How Do Cats Communicate With Each Other?

One cat grooming another cat on Chair
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Cats don't have a reputation for being the most social members of the animal kingdom, but they still need to be able to communicate when the occasion calls for it. Cats probably aren't engaging in a lot of kitty chit chat, but here's how they communicate with each other when something needs to be said.

How do cats communicate?

Cats are complicated beings, and these behavioral nuances carry over into their communication style. Cats use three main methods of communication: vocalization, body language and scent. Here's what you need to know about each.

Vocalization

Even humans are well aware of this kind of kitty communication. Cats purr, murmur, hiss and growl to let us, and each other, know what's on their minds. When it comes to decoding the meaning of their sounds, however, translation is a little more complicated. Everything from the pitch to the volume of their noises give clues about how they're feeling.

If you're trying to stay in the loop about what your cat's vocalizations indicate, know that loud meowing probably means your kitty is feeling anxious or scared. Less intense meows and purrs indicates mellowness and contentment. A purr itself doesn't necessarily mean your cat is happy; you have to pay attention to the subtle differences in the sounds your cat makes.

Bengal kittens on leather sofa indoors
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Body language

When it comes to body language, the first place you, or other cats, need to observe is the tail.

Tail is upright: commonly indicates a relaxed and friendly mood.

Tail is swishing back and forth: this could be expressing either curiosity or anger, depending on the speed and intensity of the movement.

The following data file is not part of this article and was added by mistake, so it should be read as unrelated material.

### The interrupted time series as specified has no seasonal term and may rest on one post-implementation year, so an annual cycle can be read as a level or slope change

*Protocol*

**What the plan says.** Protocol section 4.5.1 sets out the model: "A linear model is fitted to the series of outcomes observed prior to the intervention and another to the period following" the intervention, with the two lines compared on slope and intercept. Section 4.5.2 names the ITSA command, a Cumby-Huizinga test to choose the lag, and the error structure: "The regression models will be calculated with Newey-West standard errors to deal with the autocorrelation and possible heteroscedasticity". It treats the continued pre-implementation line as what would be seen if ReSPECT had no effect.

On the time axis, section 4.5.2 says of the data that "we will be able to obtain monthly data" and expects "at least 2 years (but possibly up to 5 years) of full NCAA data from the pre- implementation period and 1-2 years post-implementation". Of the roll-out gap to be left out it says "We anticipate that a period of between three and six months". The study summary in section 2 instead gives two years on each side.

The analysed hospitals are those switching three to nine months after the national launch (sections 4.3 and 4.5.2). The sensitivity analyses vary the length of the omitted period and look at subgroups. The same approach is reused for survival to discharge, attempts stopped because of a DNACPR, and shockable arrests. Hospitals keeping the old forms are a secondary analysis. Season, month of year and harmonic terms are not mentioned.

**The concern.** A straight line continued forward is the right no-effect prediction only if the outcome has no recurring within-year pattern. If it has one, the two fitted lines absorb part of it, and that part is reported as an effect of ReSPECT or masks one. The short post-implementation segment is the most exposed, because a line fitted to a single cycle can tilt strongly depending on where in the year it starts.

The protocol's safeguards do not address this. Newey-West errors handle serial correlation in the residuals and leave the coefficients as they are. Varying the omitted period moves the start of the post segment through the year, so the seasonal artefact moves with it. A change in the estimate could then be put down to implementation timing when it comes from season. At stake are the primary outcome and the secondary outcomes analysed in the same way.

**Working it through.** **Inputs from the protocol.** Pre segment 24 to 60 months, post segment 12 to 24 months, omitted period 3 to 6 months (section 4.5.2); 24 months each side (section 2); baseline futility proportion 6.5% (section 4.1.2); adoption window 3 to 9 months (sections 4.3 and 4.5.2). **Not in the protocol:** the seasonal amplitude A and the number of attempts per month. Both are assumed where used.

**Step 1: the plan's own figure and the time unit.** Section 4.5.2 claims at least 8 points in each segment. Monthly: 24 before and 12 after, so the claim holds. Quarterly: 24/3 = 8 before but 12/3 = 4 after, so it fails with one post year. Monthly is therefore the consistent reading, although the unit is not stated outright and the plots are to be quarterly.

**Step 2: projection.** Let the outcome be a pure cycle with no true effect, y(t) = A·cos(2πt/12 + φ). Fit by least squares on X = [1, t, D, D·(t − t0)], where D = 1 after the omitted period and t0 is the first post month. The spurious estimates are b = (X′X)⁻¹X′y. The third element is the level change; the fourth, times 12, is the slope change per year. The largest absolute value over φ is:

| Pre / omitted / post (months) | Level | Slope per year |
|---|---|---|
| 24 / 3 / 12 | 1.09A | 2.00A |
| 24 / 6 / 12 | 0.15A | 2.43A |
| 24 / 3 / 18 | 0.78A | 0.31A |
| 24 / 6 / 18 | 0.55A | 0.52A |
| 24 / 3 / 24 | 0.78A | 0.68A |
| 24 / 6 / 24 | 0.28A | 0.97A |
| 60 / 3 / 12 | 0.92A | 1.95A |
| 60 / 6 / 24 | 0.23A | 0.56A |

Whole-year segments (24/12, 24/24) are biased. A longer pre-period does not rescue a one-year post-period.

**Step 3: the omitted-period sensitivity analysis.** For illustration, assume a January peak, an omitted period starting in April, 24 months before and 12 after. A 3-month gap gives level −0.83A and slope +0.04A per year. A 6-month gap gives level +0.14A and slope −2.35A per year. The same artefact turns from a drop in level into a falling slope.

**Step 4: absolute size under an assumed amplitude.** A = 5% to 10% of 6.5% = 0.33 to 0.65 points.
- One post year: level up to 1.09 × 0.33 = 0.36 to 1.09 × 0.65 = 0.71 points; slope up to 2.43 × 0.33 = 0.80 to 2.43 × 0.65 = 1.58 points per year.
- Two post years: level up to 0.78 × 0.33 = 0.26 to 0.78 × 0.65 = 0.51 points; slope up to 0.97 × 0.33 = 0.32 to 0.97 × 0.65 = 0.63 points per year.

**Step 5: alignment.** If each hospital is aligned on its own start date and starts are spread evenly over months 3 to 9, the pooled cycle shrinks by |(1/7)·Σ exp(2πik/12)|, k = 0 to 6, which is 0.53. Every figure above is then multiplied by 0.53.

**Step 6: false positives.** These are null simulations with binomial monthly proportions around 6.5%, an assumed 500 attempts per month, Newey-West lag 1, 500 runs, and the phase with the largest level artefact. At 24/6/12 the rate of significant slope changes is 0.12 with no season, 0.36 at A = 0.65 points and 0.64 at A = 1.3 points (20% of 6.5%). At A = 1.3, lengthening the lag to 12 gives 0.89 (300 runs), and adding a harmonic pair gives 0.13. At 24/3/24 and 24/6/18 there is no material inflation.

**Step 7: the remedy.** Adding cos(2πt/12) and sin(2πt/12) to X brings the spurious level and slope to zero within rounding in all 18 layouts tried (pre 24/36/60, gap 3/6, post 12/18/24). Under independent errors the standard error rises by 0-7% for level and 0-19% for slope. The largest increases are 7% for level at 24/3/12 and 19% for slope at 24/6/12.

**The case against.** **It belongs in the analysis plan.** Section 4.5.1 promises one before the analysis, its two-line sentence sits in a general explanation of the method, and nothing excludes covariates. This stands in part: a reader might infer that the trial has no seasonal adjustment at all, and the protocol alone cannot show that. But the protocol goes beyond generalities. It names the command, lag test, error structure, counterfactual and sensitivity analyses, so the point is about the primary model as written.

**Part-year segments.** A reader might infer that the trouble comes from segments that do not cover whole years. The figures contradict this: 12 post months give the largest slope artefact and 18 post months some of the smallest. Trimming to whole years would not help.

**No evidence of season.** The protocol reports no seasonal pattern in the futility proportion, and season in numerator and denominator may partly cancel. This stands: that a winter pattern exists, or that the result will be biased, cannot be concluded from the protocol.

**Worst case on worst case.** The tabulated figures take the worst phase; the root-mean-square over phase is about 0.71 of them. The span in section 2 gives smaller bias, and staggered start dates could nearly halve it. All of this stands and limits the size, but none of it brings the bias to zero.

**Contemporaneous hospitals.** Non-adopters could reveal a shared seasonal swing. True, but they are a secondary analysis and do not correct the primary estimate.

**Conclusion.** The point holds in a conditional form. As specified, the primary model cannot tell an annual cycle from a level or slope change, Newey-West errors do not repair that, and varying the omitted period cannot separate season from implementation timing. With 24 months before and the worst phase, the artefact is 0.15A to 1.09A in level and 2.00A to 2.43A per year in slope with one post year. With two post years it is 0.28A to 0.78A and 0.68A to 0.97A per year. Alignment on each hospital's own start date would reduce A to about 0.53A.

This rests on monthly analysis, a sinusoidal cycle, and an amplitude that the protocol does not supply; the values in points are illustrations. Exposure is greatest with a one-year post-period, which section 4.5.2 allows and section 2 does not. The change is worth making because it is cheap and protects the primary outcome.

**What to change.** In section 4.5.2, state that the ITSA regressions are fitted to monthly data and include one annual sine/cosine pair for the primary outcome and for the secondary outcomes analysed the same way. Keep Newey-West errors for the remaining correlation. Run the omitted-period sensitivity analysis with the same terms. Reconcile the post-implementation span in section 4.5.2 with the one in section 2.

Tail is fluffy and the hair is standing on end: commonly communicates that a cat is feeling threatened.

Other body language to look for is how the cat positions himself.

Laying down and showing the belly: often an invitation for attention.

Standing with an arched back: a warning posture signaling other to keep their distance.

Scent marking

Finally, cats communicate with scent. If your cat has ever rubbed against you, know that that's her way of leaving her scent on you and sending a signal to other cats that you are her territory. Similarly, cats who are comfortable with each other might rub their faces together and share their scent. Sweet, huh?

Do cats communicate with each other?

Yes, absolutely. The way cats communicate with each other is similar in many ways to how they try to communicate with humans. We don't always read the signals correctly, but other cats are well-versed in the ways of purrs and feline body language.

Can dogs and cats communicate with each other?

There's no definitive proof that dogs and cats can fully understand each other. Animals are adept at reading certain signals from one another. Though, cats and dogs will likely understand at least the basics of communication when they yelp, growl or make eye contact with each other. They may not be able to have deep conversations, but they will know if the other is saying "let's be friends" or "stay away from me."

Ginger tabby cat and golden retriever sitting at dining table
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Ways of communicating with cats

If you're looking to communicate with your furry friend, there are some things you can do. First, always start the "conversation" on the right note, by approaching the cat — especially one who doesn't know you well — slowly and down at their level. Extend your hand and let the cat come to you. Next, if you're talking to a cat, use a calm, soothing voice, especially when you're saying their name. If you want to say "I love you" to your cat, look her in the eyes and slowly blink. This gesture communicates love in cat-speak.